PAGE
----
their manager of that property, and the tenant must be advised of this.
If the landlord does not comply within that 14 day time then the tenant can move on to a claim at the Tenancy Tribunal.
The Tenancy Tribunal is a specialist court that can award compensation or order repairs up to a value of $50,000. It’s faster than going to a normal court.
It’s also a lot cheaper – the application fee is $20.44
The Order that is issued may include the requirement to repair, maintain or upgrade the rental property, and possibly a money order that requires the landlord
to pay restitution or damages.
When I lay out this sequence in front of tenants I normally get one of two reactions. Either they say “If I do that the landlord will evict me” or “If
I demand this then the landlord will put the rent up”.
However, it is an unlawful act for a landlord to end a tenancy in retaliation for a tenant exercising a right under the tenancy agreement, the relevant
law, or by making a complaint relating to the tenancy. This is called a ‘retaliatory notice’ under the Residential Tenancies Act. Tenants who take
direct action against landlords are able to challenge an alleged retaliatory notice up to 28 working days after it has been issued. On the tenant’s
application, the Tribunal can overturn a landlord’s notice to end a tenancy if they believe that the landlord gave the notice as a consequence of actions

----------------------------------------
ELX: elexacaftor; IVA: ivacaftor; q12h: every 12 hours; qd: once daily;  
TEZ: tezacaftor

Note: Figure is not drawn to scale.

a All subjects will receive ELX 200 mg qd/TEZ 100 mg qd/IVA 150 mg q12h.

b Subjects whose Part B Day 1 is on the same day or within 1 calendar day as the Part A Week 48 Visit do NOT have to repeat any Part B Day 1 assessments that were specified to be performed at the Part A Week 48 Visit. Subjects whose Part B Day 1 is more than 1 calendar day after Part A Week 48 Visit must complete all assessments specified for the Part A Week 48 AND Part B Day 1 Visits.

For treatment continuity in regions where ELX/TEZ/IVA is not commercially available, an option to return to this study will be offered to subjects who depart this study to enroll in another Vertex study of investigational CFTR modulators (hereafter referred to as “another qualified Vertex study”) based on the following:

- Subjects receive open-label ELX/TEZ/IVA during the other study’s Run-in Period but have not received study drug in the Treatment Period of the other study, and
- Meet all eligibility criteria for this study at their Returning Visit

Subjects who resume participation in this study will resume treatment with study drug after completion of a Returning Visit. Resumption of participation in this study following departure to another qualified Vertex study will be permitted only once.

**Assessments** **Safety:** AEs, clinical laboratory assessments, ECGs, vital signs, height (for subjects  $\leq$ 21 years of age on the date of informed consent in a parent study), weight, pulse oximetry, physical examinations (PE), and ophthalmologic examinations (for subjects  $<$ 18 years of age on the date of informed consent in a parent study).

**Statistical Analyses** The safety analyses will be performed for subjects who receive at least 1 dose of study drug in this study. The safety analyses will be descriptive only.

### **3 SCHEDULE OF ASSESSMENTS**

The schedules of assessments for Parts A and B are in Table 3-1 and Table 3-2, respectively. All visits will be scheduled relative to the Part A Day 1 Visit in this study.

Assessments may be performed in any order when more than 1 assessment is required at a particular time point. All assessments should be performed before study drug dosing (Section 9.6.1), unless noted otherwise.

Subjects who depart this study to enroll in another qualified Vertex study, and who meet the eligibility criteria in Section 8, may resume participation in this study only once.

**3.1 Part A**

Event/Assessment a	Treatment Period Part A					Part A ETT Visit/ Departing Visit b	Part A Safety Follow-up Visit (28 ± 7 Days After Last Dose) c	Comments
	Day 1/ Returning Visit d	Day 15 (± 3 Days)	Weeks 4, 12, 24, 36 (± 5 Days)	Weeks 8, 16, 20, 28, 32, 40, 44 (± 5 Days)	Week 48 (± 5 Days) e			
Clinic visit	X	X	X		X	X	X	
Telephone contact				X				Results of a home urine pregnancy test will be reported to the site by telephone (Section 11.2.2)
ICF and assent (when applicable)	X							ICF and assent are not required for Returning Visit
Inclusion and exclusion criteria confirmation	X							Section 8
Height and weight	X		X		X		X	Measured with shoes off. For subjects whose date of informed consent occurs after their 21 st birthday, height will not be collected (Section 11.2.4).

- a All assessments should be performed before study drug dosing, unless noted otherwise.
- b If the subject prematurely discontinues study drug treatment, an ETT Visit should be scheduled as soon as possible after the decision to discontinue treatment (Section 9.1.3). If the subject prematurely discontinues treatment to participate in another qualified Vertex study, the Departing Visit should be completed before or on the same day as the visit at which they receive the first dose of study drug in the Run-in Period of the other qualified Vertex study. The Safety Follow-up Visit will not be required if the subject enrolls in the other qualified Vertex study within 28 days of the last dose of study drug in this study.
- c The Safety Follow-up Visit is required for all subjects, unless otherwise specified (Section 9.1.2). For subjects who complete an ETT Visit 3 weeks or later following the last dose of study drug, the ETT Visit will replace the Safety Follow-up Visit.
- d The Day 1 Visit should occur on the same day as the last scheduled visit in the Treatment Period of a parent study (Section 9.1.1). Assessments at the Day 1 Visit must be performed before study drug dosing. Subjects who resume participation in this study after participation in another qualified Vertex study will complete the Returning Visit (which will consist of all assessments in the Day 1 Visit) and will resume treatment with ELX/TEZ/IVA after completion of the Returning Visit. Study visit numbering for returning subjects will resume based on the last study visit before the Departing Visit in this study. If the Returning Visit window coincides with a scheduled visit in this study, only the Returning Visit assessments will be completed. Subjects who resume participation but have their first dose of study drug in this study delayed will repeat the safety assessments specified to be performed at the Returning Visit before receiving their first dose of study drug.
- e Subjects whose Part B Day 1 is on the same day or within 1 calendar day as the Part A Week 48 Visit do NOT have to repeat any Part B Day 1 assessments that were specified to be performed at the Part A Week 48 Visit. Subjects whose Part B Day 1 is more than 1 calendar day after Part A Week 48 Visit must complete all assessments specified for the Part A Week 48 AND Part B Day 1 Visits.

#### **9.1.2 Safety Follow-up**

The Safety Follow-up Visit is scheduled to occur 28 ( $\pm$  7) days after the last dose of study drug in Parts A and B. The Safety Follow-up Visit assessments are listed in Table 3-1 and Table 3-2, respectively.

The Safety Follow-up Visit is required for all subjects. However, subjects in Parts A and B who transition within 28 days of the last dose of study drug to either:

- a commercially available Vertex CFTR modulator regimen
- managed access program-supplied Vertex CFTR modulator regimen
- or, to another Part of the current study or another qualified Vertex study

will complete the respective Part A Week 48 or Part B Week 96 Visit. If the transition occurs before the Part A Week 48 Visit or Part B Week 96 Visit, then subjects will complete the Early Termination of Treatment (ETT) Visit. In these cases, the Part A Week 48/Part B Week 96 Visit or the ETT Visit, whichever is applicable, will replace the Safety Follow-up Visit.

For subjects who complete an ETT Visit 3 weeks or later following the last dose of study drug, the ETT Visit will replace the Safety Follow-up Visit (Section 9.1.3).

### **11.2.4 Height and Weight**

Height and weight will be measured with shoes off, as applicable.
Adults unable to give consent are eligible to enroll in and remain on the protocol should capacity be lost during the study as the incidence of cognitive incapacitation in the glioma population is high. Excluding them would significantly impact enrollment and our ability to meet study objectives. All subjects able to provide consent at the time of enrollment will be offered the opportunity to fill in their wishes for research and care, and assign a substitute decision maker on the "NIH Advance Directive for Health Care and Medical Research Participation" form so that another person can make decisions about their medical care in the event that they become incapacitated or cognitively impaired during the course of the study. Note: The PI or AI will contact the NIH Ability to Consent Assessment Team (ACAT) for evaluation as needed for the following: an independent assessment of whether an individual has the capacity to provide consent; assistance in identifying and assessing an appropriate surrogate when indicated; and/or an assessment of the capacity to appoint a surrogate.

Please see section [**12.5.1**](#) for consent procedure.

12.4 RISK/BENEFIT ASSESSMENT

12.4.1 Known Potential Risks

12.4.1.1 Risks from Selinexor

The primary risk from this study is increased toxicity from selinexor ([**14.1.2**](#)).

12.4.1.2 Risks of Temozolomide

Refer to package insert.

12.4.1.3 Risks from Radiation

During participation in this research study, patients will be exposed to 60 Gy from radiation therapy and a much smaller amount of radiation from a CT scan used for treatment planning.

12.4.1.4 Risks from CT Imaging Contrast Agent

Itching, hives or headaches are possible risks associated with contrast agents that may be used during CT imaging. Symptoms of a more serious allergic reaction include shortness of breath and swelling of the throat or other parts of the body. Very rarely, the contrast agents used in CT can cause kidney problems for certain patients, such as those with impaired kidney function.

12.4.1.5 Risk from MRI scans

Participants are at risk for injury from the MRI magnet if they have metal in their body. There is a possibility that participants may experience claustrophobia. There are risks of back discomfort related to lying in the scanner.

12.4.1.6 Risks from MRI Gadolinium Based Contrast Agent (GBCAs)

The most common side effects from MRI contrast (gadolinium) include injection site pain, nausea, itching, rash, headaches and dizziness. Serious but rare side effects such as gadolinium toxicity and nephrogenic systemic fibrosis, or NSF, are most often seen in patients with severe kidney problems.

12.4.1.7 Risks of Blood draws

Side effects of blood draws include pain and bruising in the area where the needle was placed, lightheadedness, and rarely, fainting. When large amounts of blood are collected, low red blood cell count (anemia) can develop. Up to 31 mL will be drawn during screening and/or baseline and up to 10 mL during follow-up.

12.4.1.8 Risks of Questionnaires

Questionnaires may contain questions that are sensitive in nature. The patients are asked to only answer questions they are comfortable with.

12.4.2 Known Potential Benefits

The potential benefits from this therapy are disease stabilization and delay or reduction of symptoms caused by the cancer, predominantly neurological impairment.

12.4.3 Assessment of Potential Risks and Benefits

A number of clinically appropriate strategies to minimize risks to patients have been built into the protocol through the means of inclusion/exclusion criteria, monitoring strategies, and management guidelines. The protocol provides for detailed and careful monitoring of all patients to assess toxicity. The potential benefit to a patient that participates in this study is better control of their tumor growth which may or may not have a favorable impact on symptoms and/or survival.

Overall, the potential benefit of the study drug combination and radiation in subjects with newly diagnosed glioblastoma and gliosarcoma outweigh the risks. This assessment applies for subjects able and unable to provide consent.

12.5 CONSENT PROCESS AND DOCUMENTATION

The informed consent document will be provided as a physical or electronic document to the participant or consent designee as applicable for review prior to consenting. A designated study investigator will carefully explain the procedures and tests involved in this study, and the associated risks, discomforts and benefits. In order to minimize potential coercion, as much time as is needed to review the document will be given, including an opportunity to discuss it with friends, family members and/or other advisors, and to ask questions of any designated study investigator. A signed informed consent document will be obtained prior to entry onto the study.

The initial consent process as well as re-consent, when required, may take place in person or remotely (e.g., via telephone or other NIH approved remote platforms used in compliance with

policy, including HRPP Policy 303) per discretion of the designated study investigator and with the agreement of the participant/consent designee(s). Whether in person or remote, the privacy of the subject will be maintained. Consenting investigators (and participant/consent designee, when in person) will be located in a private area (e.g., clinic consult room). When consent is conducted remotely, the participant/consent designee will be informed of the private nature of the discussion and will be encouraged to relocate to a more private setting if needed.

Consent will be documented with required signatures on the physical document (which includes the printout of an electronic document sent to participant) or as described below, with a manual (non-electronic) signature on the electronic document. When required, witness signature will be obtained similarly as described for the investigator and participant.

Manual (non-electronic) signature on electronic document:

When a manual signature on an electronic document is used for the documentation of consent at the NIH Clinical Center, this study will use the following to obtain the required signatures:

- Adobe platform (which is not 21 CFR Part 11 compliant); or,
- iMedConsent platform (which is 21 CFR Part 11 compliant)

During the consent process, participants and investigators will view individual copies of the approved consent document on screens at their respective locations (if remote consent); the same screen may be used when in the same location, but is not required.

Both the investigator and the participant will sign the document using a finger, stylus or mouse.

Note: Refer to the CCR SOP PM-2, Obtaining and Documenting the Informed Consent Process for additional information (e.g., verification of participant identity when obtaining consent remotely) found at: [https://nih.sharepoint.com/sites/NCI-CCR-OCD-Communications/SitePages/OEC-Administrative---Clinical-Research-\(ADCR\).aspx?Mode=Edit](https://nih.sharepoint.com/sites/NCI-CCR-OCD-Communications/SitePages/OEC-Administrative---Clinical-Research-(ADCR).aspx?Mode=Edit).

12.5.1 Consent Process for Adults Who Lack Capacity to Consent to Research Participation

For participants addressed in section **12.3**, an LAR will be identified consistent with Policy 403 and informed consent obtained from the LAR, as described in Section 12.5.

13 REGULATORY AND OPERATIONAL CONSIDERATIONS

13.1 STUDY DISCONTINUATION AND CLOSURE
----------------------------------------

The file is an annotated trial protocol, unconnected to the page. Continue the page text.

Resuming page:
taken by the tenant in exercising their rights. Thus there is no reason for a tenant to fear termination of the tenancy when asking the landlord for
the property to be maintained in good condition.
In many cases that I see, the tenant admits that they are paying rent well below market levels. In this case, their fear that improvements to the property
will result in a rent increase may be well-founded. However, if they decide not to pursue their claim on these grounds, what they are really saying
is “I’d sooner have cheap and nasty rather than good at a reasonable cost”. That may be their choice, but then they actually have no grounds for complaint.
By paying cheap they get cheap.
Thus when we hear calls for strengthening the laws around tenancy issues and for imposing increasingly draconian requirements on landlords, perhaps the
real question we should be asking is “How do we educate our tenants about the powers they already have and how to use them?” It is pointless bringing
in more draconian and tenant-friendly legislation when the existing laws are actually fit for purpose.
I have personally presented talks to several tenant migrant groups covering these topics, and there are some established presentations like the ‘Ready
to Rent’ programmes run in Hawkes Bay, but the time and resources employed in discussing proposed strengthening of the legislation may well be more
usefully spent on tenant education.
This is a guest blog submission from APIA member Peter Lewis. Guest submissions are a way for APIA members to share their views and experiences with each other and do not necessarily reflect the views and position of the APIA.
ABOUT THE AUTHOR
Peter is the Vice President of both the Auckland Property Investors’ Association and the New Zealand Property Investors’ Federation. He is not an accountant.